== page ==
ICBA strongly agrees that FASB’s complex proposal would radically change community bank accounting methods, sharply increasing the cost of lending and constricting the flow of credit.
Washington, DC (PRWEB) February 03, 2016
Ahead of this Thursday’s Independent Community Bankers of America® (ICBA) meeting with the Financial Accounting Standards Board (FASB), a bipartisan group of 62 members of Congress, led by Reps. Scott Tipton (R-Colo.) and Patrick Murphy (D-Fla.), expressed strong concerns with FASB’s proposed accounting standards update. In a letter to FASB following robust ICBA advocacy, members of Congress said the Current Expected Credit Loss (CECL) proposal could irreversibly damage community banks’ and credit unions’ ability to continue serving their customers.
“ICBA strongly agrees that FASB’s complex proposal would radically change community bank accounting methods, sharply increasing the cost of lending and constricting the flow of credit,” ICBA President and CEO Camden R. Fine said today. “FASB has repeatedly shown that it does not understand the community bank business model, and its dangerous accounting reforms would harm community bank lending and cost thousands of jobs in communities nationwide.”
FASB’s Feb. 4 roundtable follows an ICBA request for a meeting between community bankers and the full FASB board on the CECL model, which would force community banks to record a provision for credit losses the moment they make a loan. Regulators have said the plan would cause a projected 30 to 50 percent hike in loan-loss reserves, which would dramatically harm consumers and local economies.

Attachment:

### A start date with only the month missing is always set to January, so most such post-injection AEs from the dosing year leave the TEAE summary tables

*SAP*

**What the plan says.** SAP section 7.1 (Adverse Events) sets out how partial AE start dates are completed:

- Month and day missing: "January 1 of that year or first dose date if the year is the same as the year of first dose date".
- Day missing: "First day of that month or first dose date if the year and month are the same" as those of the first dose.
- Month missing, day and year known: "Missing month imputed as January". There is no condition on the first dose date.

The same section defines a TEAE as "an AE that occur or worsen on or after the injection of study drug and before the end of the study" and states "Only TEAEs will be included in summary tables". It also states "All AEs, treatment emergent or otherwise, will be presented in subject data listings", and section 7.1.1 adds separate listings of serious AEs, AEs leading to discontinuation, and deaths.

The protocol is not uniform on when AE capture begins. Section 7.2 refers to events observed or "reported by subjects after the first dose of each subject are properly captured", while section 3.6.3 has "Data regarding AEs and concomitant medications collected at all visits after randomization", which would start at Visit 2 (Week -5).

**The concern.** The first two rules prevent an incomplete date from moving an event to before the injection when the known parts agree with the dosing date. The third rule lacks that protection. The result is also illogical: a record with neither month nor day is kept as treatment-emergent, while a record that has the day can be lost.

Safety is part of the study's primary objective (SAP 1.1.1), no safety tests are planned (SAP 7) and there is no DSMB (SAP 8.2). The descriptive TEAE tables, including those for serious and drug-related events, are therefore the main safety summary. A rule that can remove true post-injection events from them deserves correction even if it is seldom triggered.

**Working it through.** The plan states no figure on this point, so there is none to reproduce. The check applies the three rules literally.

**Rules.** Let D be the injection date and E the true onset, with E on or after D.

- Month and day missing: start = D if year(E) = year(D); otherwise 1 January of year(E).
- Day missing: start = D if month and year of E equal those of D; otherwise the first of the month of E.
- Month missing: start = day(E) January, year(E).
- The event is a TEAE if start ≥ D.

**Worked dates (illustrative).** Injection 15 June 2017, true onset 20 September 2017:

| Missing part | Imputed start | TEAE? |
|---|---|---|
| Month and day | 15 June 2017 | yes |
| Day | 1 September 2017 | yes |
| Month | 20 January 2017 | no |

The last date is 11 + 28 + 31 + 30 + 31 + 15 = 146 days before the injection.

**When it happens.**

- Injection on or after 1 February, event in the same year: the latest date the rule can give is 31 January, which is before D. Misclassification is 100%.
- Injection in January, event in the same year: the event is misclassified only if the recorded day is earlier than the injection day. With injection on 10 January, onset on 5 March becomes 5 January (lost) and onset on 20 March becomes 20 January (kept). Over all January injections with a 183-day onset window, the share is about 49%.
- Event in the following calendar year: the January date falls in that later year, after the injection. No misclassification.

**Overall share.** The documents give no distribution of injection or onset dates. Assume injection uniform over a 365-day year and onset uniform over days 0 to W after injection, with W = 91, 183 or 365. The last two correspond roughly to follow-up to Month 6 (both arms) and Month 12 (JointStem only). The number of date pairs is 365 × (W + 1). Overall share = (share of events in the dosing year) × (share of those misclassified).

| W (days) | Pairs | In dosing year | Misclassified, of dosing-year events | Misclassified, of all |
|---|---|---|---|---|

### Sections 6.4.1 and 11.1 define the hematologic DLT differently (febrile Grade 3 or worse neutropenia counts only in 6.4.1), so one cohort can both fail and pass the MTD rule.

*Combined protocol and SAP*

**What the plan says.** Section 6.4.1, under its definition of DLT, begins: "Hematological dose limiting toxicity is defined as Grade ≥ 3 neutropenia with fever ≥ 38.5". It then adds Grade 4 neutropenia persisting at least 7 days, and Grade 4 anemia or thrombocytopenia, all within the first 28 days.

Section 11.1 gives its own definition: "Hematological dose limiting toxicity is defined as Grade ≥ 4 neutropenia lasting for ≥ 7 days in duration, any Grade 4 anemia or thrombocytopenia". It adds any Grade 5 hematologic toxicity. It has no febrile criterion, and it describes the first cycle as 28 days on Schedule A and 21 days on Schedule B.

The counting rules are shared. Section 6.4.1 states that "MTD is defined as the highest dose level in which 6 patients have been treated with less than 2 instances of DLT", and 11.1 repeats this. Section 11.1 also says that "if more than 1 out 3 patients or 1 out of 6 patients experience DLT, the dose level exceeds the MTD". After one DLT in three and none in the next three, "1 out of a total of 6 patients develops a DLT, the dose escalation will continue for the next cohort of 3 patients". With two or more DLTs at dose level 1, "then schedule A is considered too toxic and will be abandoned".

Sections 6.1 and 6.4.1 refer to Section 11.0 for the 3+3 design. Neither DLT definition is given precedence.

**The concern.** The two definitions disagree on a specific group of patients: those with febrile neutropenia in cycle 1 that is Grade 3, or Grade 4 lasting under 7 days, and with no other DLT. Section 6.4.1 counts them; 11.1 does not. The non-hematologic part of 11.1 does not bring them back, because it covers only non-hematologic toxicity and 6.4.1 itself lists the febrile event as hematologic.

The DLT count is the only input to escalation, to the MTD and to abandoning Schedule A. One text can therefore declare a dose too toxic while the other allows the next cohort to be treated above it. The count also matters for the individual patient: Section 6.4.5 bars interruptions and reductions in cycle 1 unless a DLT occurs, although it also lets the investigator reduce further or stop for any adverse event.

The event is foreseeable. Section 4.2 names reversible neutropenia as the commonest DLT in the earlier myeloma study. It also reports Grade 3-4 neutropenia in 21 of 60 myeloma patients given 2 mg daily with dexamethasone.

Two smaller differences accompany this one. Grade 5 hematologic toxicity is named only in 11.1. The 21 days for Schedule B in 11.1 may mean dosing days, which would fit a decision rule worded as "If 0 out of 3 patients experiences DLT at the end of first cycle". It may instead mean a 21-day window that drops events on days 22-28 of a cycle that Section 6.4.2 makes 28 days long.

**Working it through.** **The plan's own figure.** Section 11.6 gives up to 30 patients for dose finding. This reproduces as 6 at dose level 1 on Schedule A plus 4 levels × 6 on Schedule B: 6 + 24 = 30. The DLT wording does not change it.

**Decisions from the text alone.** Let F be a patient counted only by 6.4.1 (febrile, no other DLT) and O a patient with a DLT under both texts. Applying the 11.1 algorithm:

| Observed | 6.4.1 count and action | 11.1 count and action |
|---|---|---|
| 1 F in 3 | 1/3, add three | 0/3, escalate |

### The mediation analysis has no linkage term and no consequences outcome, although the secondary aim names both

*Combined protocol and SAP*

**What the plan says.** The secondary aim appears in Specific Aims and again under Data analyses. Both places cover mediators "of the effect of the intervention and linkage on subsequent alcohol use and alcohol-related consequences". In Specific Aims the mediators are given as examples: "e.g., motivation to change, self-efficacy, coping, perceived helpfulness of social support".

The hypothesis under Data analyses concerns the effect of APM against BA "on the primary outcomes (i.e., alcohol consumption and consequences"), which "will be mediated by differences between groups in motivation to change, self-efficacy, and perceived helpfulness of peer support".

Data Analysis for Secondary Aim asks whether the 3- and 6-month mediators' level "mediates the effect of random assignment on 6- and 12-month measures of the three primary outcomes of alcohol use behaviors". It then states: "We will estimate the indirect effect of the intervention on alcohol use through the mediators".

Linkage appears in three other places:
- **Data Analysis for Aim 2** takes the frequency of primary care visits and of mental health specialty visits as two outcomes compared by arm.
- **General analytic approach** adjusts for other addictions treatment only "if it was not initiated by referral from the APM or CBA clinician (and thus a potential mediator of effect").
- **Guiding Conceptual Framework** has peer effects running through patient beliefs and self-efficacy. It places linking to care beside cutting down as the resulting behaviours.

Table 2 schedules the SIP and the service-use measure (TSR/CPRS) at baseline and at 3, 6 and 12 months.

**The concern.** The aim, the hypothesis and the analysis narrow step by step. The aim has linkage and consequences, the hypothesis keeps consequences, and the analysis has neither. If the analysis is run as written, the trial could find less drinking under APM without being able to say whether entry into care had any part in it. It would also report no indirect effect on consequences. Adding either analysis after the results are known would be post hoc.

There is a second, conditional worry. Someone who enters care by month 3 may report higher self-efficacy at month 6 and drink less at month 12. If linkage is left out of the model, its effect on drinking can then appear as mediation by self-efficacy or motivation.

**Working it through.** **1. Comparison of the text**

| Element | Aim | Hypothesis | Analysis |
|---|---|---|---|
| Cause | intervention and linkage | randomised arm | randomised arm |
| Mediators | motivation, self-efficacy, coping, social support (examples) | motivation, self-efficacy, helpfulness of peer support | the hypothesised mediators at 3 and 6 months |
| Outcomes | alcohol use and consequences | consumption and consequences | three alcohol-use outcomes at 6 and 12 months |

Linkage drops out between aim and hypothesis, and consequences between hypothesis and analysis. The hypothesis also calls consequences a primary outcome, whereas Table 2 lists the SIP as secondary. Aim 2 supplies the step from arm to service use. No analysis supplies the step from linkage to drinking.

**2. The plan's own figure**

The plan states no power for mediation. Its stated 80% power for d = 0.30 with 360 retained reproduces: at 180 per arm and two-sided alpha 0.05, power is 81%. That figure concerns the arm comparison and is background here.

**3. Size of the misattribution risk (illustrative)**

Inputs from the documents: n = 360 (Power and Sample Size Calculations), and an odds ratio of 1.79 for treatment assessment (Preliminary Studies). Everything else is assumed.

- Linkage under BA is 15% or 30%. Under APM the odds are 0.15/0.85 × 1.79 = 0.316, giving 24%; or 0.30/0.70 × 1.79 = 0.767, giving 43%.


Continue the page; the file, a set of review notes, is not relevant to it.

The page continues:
ICBA, which has worked to address problems with FASB’s CECL proposal since it was introduced in 2011, called for the meeting after FASB Chairman Russell G. Golden erroneously implicated Main Street community banks in the Wall Street financial crisis. ICBA has long advocated an alternative accounting plan that bases loan-loss provisions on historical losses, and it is calling on FASB to pause the standard-setting process until community bank concerns have been fully explored and remedied.
Today’s bipartisan congressional letter echoes ICBA’s concerns and calls on FASB to weigh the impact of its plan on lower-income borrowers and small businesses, to consider practical alternatives to its complex proposal, and to consider tiered implementation based on the size and risk profile of affected institutions.
ICBA’s alternative—basing loan-loss provisions on historical losses for similar assets—addresses the problems that FASB is attempting to solve as well as the flaws that dog its CECL plan. Under this alternative, which also has the support of the nation’s credit unions represented by the Credit Union National Association and National Association of Federal Credit Union, community financial institutions would still build allowances for potential losses and recognize their reserves sooner in the credit cycle without relying on costly and complex modeling systems that would disrupt their localized business model.
The Independent Community Bankers of America®, the nation’s voice for more than 6,000 community banks of all sizes and charter types, is dedicated exclusively to representing the interests of the community banking industry and its membership through effective advocacy, best-in-class education and high-quality products and services. For more information, visit http://www.icba.org.